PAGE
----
Wow there’s something happening to me as the year closes. It’s something kinda wonderful and dear readers, if you haven’t already taken it up yourself, I urge you to do it right away. Along with wild water swimming, getting a first tattoo (more about this in a minute) and embracing boyfriend jeans and Dr. Martens (honestly the ultimate cool mid-life uniform) – it is a right of passage at a certain age to STOP being nice.
Kind is cool. Nice is not. My 93 year old Mother in Law warned me way back when “Don’t you dare call me nice. People who are nice don’t have any opinions.” (Believe me the one thing she doesn’t lack is opinions) .
I’ve always thought I’d cultivated a “nice’ exterior and been a bit of a people pleaser. It was only when a friend almost choked in laughter at the revelation that I was dropping the nice act – that I decided to re-evaluate. Slightly red faced, to her credit, she tried to explain “You’re smiley but that’s a very different thing to being too nice,” she explained. Pushed further she admitted “Debs, really we all know you are steely as hell underneath that gentle exterior” .
Whoa – that was definitely not how I’ve felt all my life. Heavens would I have had any friends at all if I’d shown the real self early on. There’s a thought.
But on closer inspection I began to like the fact that my South London background, being the youngest of three in a bonkers Irish family, holding my own in testosterone fuelled newsrooms and more latterly causing a hell of a stir around the injustices of how we treat children with cancer – I settled into the thought Yes I didn’t let nice get in the way too often. And for that I’m really pleased.
But like all things in life moderation is probably the key here and not being nice in the right circumstances takes some navigating. And not being nice DEFINITELY does not mean being a bully, lacking compassion and empathy – it just really means not putting up with bullshit, being bold enough to say no and nothing else (young women this is a skill worth cultivating), turning away from people or things that aren’t good for you.
I guess above all else it means respecting yourself , your values and opinions first and foremost. Never, ever veer from this path you youngsters – you’ll thank me later.
And all of this means that you have more time, space and an open heart to give to those who need your time, attention and love. It also gives you space to work on your internal values and decide how your life is going to be from here on in. In short not being nice gives you everything you need to be a very good person when you decide you want to be.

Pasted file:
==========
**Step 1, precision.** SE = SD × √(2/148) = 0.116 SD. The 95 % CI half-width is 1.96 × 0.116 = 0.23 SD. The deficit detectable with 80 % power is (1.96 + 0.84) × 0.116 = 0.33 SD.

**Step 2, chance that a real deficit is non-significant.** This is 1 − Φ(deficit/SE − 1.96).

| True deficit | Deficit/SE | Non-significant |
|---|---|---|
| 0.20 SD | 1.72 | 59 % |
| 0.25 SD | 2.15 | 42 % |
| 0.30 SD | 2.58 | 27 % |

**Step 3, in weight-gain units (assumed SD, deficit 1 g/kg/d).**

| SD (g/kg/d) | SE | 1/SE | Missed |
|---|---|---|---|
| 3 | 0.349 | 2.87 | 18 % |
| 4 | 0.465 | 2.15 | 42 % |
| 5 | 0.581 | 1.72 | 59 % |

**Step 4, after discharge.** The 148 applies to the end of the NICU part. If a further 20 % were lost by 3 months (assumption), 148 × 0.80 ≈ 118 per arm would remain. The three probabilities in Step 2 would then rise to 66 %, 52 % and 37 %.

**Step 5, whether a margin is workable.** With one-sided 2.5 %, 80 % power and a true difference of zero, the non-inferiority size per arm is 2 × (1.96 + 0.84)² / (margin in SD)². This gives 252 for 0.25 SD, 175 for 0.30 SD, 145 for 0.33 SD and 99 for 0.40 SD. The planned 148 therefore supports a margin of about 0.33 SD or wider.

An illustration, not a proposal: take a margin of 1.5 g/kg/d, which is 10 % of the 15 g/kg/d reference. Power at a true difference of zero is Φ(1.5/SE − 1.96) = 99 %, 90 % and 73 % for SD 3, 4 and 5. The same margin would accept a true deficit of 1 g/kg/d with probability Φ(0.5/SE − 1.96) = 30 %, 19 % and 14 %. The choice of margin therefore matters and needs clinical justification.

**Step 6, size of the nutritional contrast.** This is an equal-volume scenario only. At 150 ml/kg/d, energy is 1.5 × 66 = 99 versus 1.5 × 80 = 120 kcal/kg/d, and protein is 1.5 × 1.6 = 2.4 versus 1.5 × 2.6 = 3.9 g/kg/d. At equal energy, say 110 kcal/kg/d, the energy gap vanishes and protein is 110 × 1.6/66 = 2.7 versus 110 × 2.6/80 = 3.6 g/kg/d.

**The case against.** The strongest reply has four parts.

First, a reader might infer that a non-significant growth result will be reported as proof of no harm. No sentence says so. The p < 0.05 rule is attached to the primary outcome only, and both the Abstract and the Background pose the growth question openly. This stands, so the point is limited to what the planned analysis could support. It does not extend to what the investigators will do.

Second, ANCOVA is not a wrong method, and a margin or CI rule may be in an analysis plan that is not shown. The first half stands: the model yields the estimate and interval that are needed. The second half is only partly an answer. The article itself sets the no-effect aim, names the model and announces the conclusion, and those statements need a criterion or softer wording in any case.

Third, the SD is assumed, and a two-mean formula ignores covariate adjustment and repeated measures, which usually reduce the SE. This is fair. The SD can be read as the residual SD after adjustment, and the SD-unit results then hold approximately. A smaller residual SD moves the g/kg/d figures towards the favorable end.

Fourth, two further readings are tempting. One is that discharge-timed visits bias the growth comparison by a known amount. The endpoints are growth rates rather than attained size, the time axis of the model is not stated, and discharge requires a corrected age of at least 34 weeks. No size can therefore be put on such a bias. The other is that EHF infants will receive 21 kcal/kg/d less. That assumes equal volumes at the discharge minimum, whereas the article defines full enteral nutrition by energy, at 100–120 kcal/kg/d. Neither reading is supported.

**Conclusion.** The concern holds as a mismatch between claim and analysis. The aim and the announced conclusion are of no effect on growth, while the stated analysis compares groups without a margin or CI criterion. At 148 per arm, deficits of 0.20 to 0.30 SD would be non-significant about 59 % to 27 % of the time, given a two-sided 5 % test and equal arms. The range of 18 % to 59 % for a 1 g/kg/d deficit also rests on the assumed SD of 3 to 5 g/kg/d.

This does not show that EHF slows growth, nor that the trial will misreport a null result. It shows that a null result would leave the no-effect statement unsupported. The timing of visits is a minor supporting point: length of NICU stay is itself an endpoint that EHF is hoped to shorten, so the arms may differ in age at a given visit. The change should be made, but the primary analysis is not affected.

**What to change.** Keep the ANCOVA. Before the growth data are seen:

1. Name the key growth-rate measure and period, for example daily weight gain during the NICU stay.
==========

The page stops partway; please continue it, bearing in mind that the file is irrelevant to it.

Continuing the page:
Watching the sad/happy/tender/nostalgic documentary on the wonderful Billy Connelly last night, Russell Brand (I’m a big fan) said Connelly got away with humour that from somebody else would have been discarded as brutal or revolting – because he had the audience’s heart. Ah the wisdom of crowds eh – he could push right to the edge of acceptable taste, because they all knew that his soul was good. In fact through the tears, I realised he has one of the most magical souls we’ve ever had the good fortune to have been around. Brand, too, if you look past the silly school boy pranks, is a deep thinker who has some amazing things to say about mental health – particularly for young men.
So I think the same is with ditching the nice act – it’s fine if underneath you are actually a good, decent person. It is not if you aren’t.
So back to the tattoo. There’s an Irish saying that each soul is born at a certain age and stays that way throughout their life. Some, hmm I’ve known a few, stay childlike throughout their lives, dodging responsibility and generally leaning on other people (I’ll stop there I think) and others, like me, are old souls from day one. I feel I’ve always been middle aged, always preferred a quiet night in with a book even if I’d spent a fortune on the latest leather trousers, never did drugs and as a journalist was once caught pouring a third glass of wine into a plant pot – as after two glasses I’d literally pass out. Not much rock and roll there I’m afraid.
Yes, I was the laughing stock of the newsroom for a good week after that.
But I never really minded and anyhow I got my revenge. As other more wild souls lament the passing of their youth, I’m feeling very much at home in my rounder middle-aged body and as staying in is the new going out – I feel the world has finally caught up with me. Honestly I can still shake with excitement in a Waterstones surrounded by all the different lives and opinions I can delve into. Love really is a good book.
BUT, this past year my personal stylist at Harvey Nicholls coerced me into stepping into these full on black rebellious Dr martens. OMG the world turned for me – it was love! Staring into the mirror I thought of all the cool rockstars from my youth – Debbie Harry, Chrissie Hynde, Tina Turner … why didn’t I realise back then what a pair of boots could do. I could have been a contender …
Back home he nodded in approval but then muttered “thing is I’ve always thought you were more a Call the Midwife kind of girl”. Bubble burst, but I still love the boots.
And guess what, he doesn’t know this yet BUT I’m following veteran broadcaster David Dimbleby, who got his first tattoo at 75, and getting my first one at 57. How about that.
It will be on my wrist and it will be of a Celtic Knot, these knots are complete loops and have no start or finish and are said to represent eternal bonds.
Underneath I will have written the two most beautiful names in the world – the names of my two daughters Hannah and Chloe.